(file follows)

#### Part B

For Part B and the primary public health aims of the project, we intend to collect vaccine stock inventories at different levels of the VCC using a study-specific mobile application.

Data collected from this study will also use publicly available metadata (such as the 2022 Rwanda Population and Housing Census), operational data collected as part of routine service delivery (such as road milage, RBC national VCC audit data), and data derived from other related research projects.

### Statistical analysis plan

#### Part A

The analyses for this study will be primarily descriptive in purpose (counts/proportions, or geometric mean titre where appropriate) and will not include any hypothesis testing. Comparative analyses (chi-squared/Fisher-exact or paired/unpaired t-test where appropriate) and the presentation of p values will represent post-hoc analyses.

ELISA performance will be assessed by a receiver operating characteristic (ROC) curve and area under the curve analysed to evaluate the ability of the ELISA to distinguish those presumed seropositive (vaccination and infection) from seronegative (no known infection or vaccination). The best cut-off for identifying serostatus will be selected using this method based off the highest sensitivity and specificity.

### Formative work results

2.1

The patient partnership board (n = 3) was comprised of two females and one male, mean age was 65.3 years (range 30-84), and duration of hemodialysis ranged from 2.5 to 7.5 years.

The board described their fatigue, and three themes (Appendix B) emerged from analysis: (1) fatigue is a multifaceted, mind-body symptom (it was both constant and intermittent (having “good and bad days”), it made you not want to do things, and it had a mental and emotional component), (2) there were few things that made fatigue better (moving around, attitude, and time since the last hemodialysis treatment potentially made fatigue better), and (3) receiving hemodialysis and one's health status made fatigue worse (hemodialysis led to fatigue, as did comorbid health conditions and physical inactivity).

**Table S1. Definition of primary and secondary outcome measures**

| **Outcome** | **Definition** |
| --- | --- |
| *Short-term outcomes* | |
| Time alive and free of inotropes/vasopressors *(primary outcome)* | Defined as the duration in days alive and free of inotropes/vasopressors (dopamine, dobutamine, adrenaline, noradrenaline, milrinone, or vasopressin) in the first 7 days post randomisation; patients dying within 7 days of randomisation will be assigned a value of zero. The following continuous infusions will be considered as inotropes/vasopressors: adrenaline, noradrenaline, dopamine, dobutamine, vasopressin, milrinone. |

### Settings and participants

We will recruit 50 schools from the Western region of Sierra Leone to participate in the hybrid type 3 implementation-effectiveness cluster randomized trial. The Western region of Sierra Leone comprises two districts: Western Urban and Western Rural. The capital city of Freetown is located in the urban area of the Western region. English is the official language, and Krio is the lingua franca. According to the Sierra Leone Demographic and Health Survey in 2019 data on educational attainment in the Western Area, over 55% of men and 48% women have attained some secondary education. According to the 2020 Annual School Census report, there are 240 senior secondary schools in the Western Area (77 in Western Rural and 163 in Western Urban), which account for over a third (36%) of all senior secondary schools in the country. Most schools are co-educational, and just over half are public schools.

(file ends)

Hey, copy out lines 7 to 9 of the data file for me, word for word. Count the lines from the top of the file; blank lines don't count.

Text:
ELISA performance will be assessed by a receiver operating characteristic (ROC) curve and area under the curve analysed to evaluate the ability of the ELISA to distinguish those presumed seropositive (vaccination and infection) from seronegative (no known infection or vaccination). The best cut-off for identifying serostatus will be selected using this method based off the highest sensitivity and specificity.

### Formative work results

2.1